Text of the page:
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0 0.5 1 1.5 2+ Case 53% Improvement Relative Risk Exercise for COVID-19  Frish et al.  Prophylaxis Does physical activity reduce risk for COVID-19? Retrospective 3,038 patients in Israel (February - December 2020) Fewer cases with higher activity levels (p=0.037) Frish et al., J. Clinical Medicine, Jun 2023 Favors exercise Favors inactivity

The Association of Weight Reduction and Other Variables after Bariatric Surgery with the Likelihood of SARS-CoV-2 Infection

Frish et al., Journal of Clinical Medicine, doi:10.3390/jcm12124054
Jun 2023  
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Retrospective 3,038 bariatric surgery patients in Israel, showing higher risk of SARS-CoV-2 infection with vitamin D deficiency, and lower risk with physical activity.
This study includes exercise and vitamin D.
risk of case, 53.0% lower, OR 0.47, p = 0.04, high activity levels 212, low activity levels 1,202, adjusted per study, >3 times per week vs. none, multivariable, RR approximated with OR.
Effect extraction follows pre-specified rules prioritizing more serious outcomes. Submit updates
Frish et al., 15 Jun 2023, retrospective, Israel, peer-reviewed, 7 authors, study period 1 February, 2020 - 31 December, 2020.
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The Association of Weight Reduction and Other Variables after Bariatric Surgery with the Likelihood of SARS-CoV-2 Infection
Noam Frish, Ariel Israel, Shai Ashkenazi, Shlomo Vinker, Ilan Green, Avivit Golan-Cohen, Eugene Merzon
Journal of Clinical Medicine, doi:10.3390/jcm12124054
Background and aims: Although obesity has been confirmed as a risk factor for SARS-CoV-2 infection and its severity, the role of post-bariatric surgery (BS) variables and the infection is unclear. We, therefore, aimed to study comprehensively the relationship between the extent of weight reduction after surgery and other demographic, clinical, and laboratory variables with the rates of SARS-CoV-2 infection. Methods: A population-based cross-sectional study was performed, utilizing advanced tracking methodologies on the computerized database of a nation-wide health maintenance organization (HMO). The study population included all HMO members aged ≥18 years that had been tested at least once for SARS-CoV-2 during the study period and underwent BS at least one year before their testing. Results: Of the total 3038 individuals who underwent BS, 2697 (88.78%) were positive for SARS-CoV-2 infection and 341 (11.22%) were negative. Multivariate regression analysis demonstrated that the body mass index and the amount of weight reduction after the BS were not related to the likelihood of SARS-CoV-2 infection. Post-operative low socioeconomic status (SES) and vitamin D3 deficiency were associated with significant and independent increased rates of SARS-CoV-2 infection (odds ratio [OR] 1.56, 95% confidence interval [CI], 1.19-2.03, p < 0.001; and OR 1.55, 95% CI, 1.18-2.02, p < 0.001; respectively). Post-operative physical activity > 3 times/week was associated with a significant and independent reduced rate of SARS-CoV-2 infection (OR 0.51, 95% CI, 0.35-0.73, p < 0.001). Conclusion: Post-BS vitamin D3 deficiency, SES, and physical activity, but not the amount of weight reduction, were significantly associated with the rates of SARS-CoV-2 infection. Healthcare workers should be aware of these associations after BS and intervene accordingly.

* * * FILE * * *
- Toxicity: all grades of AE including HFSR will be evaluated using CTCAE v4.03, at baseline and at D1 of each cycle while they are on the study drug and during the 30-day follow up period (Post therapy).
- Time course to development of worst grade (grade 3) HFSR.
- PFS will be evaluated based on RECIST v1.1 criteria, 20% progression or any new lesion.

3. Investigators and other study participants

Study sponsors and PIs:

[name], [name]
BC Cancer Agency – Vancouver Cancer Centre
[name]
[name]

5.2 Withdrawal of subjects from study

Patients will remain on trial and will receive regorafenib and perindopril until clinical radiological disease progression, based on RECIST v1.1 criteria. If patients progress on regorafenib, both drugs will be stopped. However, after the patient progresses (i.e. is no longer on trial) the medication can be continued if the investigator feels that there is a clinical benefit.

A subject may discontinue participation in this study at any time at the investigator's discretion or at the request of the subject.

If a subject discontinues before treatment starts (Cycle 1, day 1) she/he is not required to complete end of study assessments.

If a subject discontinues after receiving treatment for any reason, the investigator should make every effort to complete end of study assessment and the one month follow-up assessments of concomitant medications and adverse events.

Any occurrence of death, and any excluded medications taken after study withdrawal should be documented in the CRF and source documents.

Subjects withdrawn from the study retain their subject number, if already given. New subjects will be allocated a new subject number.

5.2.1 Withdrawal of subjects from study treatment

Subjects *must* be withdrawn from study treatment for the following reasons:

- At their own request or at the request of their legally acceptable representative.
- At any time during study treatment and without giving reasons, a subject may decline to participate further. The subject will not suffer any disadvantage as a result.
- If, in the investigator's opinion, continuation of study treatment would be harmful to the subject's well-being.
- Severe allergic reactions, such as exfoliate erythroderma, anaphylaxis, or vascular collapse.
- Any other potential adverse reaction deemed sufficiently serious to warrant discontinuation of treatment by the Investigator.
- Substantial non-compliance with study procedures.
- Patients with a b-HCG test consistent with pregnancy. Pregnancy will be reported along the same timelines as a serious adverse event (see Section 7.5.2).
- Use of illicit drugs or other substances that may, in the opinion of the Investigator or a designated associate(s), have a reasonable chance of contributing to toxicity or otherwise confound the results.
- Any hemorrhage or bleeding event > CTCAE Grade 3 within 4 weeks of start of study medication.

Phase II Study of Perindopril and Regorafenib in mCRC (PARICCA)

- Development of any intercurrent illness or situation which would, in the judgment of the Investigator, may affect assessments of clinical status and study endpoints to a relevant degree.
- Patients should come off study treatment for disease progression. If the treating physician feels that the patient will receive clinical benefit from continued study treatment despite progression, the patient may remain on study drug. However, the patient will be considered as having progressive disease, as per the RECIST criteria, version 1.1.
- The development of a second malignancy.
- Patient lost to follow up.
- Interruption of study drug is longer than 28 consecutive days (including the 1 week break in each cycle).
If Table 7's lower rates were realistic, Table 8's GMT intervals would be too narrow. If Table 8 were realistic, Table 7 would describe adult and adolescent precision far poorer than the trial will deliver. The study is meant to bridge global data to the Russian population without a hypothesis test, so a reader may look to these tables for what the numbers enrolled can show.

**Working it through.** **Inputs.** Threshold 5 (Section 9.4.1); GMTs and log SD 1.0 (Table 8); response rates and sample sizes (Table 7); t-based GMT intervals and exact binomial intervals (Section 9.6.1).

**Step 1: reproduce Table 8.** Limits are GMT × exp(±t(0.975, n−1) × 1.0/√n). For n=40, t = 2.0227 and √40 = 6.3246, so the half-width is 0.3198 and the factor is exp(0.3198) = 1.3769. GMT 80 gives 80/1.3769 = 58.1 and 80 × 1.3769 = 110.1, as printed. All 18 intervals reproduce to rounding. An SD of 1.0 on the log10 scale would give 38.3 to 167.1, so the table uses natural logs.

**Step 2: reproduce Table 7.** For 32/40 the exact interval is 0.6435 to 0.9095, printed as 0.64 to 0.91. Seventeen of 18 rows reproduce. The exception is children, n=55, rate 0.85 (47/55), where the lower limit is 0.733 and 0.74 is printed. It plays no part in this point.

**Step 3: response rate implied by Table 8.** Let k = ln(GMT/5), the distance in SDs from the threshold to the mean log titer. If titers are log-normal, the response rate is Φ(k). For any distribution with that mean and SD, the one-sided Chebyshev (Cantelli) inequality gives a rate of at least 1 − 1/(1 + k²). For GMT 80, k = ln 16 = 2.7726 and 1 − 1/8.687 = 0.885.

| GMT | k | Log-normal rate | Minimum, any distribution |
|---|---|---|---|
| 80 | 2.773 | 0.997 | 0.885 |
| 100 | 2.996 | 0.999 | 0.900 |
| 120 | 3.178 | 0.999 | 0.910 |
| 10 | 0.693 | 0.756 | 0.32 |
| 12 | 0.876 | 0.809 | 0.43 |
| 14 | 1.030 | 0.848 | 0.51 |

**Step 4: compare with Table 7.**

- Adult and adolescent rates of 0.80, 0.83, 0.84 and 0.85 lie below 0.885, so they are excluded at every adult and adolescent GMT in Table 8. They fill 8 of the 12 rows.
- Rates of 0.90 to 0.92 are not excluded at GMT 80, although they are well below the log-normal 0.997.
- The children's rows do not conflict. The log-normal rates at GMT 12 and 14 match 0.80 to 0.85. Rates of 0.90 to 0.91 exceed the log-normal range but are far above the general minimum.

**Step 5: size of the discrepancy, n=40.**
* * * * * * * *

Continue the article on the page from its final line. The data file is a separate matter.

Conflicts of Interest: The authors declare no conflict of interest.
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